Weather storms more easily by preparing ahead of time.
Once the power is out, you may not be able to view our safety tips, so download a copy of our reference, Weathering Storm Emergencies print it out, and have it handy when storms are on the horizon. In the meantime, review the safety tips below.
Downed Power Lines
RG&E urges customers to avoid downed power lines. Even lines that appear dead can be deadly. RG&E customers should call 800.743.1701 to report downed power lines or other hazardous situations. Refrain from removing tree debris as downed power lines may be entangled in them.
RG&E also reminds customers to stay out of flooded basements because energized wiring or outlets below the water line may pose a hazard. Natural gas service in a flooded basement may also pose a danger. If your basement or home is in danger of flooding, contact RG&E to turn off your electricity and/or natural gas service.
Anyone who uses life-sustaining equipment that operates on electricity should contact RG&E at 800.743.2110. We may enroll you in one of our critical customer programs or provide you with specific advice on how to prepare for power interruptions.
Prepare for outages by viewing our storm checklist and following these additional tips.
- Contact neighbors to see if their power is off. You may have simply blown a fuse or tripped a circuit breaker.
- Stay informed if your power goes out by signing up for our free Outage Alerts service. You’ll automatically receive notifications with the latest information about your power outage.
- Contact RG&E at 800.743.1701 to report a power interruption, and please have your account number handy. Our telephone systems let you report the problem, helps our crews respond quickly and efficiently, and provides you with power interruption updates. You can call as often as you like for updates. Because many people may be trying to reach us during a power interruption, phone lines may be busy. Please be patient.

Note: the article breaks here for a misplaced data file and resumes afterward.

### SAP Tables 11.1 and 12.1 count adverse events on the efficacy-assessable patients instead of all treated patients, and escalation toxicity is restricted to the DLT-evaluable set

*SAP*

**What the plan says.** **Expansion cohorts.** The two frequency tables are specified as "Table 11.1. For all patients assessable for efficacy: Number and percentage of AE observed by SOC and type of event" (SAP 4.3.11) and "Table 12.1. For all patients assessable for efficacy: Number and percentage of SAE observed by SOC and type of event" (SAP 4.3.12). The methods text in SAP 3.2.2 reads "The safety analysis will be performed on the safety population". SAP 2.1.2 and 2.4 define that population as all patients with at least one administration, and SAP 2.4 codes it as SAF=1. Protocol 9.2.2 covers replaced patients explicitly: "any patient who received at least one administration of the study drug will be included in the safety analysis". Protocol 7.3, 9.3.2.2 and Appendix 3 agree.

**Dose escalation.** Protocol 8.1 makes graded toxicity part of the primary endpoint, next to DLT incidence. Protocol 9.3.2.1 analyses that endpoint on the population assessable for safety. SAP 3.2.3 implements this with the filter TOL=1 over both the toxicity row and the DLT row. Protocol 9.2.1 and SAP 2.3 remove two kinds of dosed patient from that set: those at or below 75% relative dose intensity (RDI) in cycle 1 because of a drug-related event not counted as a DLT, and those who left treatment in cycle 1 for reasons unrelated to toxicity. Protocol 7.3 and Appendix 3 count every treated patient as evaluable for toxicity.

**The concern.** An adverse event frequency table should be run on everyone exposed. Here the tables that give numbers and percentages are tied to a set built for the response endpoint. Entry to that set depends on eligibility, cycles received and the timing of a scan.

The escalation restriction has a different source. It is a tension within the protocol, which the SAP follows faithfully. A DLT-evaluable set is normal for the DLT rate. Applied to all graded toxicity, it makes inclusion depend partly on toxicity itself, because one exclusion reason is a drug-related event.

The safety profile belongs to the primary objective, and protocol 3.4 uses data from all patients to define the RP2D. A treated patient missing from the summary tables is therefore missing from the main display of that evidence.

- If your basement or home is in danger of flooding, contact RG&E to turn off your electricity and/or natural gas service. Never enter a flooded basement or home until electricity and natural gas service have been turned off.
- Emergency generators can be dangerous. If you use one, carefully follow the manufacturer’s instructions. Operate your generator outdoors in a clean, dry, well-ventilated area and never indoors or in a garage.
- State law requires that if the traffic lights or controls are out of service or malfunctioning when you approach an intersection, you must come to a stop as you would for a stop sign. You must then proceed according to the rules of right of way, unless you are directed to proceed by a traffic officer.
After Your Power Is Restored
- If your basement or home was flooded, have an electrician check your home and have a plumbing and heating contractor check natural gas appliances before contacting RG&E to have services turned on.
- Turn on appliances and sensitive electronic equipment one at a time to avoid overloading your circuits.
- Replenish emergency supplies used during the storm.
Weather Conditions and State Warnings
How we restore service:
Our first priority is responding to known incidents of downed power lines to make the situations safe.
Once this vital public safety work is complete, we will:
- Assess the damage to the electricity delivery system.
- Develop a detailed restoration plan.
- Make repairs as quickly as possible.
How we restore power following major storms:
We first repair the backbone of the electricity system – transmission lines and substations – that bring electricity to the local distribution system that serves our customers. We then make any necessary repairs to the distribution system that includes the poles and power lines along streets and roads. As part of this process, we take into account the needs of hospitals, nursing homes, fire and police stations, as well as any other critical infrastructure.
We also keep in regular contact with our customers who depend on electrically-operated life support equipment.
This is a time-proven process that ensures we safely restore service as quickly and efficiently as possible.
The national weather service's lightning safety site has safety information, photos, stories, teacher tools and a kid's page.